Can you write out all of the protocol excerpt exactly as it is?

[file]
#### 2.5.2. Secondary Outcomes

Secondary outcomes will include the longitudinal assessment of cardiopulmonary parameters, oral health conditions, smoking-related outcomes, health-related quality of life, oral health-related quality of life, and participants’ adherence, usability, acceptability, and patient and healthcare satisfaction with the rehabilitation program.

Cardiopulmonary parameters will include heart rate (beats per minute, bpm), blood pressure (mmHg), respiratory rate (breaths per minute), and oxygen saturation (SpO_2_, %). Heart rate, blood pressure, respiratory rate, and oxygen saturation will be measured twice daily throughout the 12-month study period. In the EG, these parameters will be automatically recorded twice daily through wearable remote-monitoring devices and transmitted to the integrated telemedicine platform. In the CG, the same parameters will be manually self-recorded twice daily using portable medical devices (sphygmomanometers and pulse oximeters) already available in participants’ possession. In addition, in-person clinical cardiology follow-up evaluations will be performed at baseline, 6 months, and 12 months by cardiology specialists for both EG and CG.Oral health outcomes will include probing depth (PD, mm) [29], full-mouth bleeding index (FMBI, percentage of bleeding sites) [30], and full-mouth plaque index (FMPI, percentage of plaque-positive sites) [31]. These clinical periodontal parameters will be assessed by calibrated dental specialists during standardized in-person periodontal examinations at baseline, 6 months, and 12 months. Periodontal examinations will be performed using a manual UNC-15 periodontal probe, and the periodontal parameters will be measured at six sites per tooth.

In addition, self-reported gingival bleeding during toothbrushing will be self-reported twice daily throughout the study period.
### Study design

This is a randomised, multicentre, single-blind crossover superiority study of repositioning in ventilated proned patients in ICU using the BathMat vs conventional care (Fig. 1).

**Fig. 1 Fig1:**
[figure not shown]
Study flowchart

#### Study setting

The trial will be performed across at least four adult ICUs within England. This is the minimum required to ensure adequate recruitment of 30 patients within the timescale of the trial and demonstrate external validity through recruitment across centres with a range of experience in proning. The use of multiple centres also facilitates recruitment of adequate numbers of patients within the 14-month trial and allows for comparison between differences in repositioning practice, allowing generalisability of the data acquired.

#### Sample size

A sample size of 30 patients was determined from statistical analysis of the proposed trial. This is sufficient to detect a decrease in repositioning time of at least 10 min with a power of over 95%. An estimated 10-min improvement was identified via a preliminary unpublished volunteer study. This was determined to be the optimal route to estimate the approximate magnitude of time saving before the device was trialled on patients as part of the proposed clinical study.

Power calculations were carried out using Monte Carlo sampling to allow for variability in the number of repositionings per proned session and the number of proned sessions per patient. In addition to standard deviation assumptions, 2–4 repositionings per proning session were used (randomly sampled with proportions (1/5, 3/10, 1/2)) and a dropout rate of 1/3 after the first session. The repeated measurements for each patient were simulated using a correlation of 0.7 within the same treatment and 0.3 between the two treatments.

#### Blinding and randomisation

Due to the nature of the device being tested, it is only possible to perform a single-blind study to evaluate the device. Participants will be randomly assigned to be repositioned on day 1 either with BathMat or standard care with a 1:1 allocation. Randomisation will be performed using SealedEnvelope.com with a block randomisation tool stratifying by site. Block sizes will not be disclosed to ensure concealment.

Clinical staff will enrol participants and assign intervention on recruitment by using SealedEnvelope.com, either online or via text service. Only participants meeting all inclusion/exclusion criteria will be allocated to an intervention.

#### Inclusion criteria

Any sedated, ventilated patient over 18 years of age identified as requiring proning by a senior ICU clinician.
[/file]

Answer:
#### 2.5.2. Secondary Outcomes

Secondary outcomes will include the longitudinal assessment of cardiopulmonary parameters, oral health conditions, smoking-related outcomes, health-related quality of life, oral health-related quality of life, and participants’ adherence, usability, acceptability, and patient and healthcare satisfaction with the rehabilitation program.

Cardiopulmonary parameters will include heart rate (beats per minute, bpm), blood pressure (mmHg), respiratory rate (breaths per minute), and oxygen saturation (SpO_2_, %). Heart rate, blood pressure, respiratory rate, and oxygen saturation will be measured twice daily throughout the 12-month study period. In the EG, these parameters will be automatically recorded twice daily through wearable remote-monitoring devices and transmitted to the integrated telemedicine platform. In the CG, the same parameters will be manually self-recorded twice daily using portable medical devices (sphygmomanometers and pulse oximeters) already available in participants’ possession. In addition, in-person clinical cardiology follow-up evaluations will be performed at baseline, 6 months, and 12 months by cardiology specialists for both EG and CG.Oral health outcomes will include probing depth (PD, mm) [29], full-mouth bleeding index (FMBI, percentage of bleeding sites) [30], and full-mouth plaque index (FMPI, percentage of plaque-positive sites) [31]. These clinical periodontal parameters will be assessed by calibrated dental specialists during standardized in-person periodontal examinations at baseline, 6 months, and 12 months. Periodontal examinations will be performed using a manual UNC-15 periodontal probe, and the periodontal parameters will be measured at six sites per tooth.

In addition, self-reported gingival bleeding during toothbrushing will be self-reported twice daily throughout the study period.
### Study design

This is a randomised, multicentre, single-blind crossover superiority study of repositioning in ventilated proned patients in ICU using the BathMat vs conventional care (Fig. 1).

**Fig. 1 Fig1:**
[figure not shown]
Study flowchart

#### Study setting

The trial will be performed across at least four adult ICUs within England. This is the minimum required to ensure adequate recruitment of 30 patients within the timescale of the trial and demonstrate external validity through recruitment across centres with a range of experience in proning. The use of multiple centres also facilitates recruitment of adequate numbers of patients within the 14-month trial and allows for comparison between differences in repositioning practice, allowing generalisability of the data acquired.

#### Sample size

A sample size of 30 patients was determined from statistical analysis of the proposed trial. This is sufficient to detect a decrease in repositioning time of at least 10 min with a power of over 95%. An estimated 10-min improvement was identified via a preliminary unpublished volunteer study. This was determined to be the optimal route to estimate the approximate magnitude of time saving before the device was trialled on patients as part of the proposed clinical study.

Power calculations were carried out using Monte Carlo sampling to allow for variability in the number of repositionings per proned session and the number of proned sessions per patient. In addition to standard deviation assumptions, 2–4 repositionings per proning session were used (randomly sampled with proportions (1/5, 3/10, 1/2)) and a dropout rate of 1/3 after the first session. The repeated measurements for each patient were simulated using a correlation of 0.7 within the same treatment and 0.3 between the two treatments.

#### Blinding and randomisation

Due to the nature of the device being tested, it is only possible to perform a single-blind study to evaluate the device. Participants will be randomly assigned to be repositioned on day 1 either with BathMat or standard care with a 1:1 allocation. Randomisation will be performed using SealedEnvelope.com with a block randomisation tool stratifying by site. Block sizes will not be disclosed to ensure concealment.

Clinical staff will enrol participants and assign intervention on recruitment by using SealedEnvelope.com, either online or via text service. Only participants meeting all inclusion/exclusion criteria will be allocated to an intervention.

#### Inclusion criteria

Any sedated, ventilated patient over 18 years of age identified as requiring proning by a senior ICU clinician.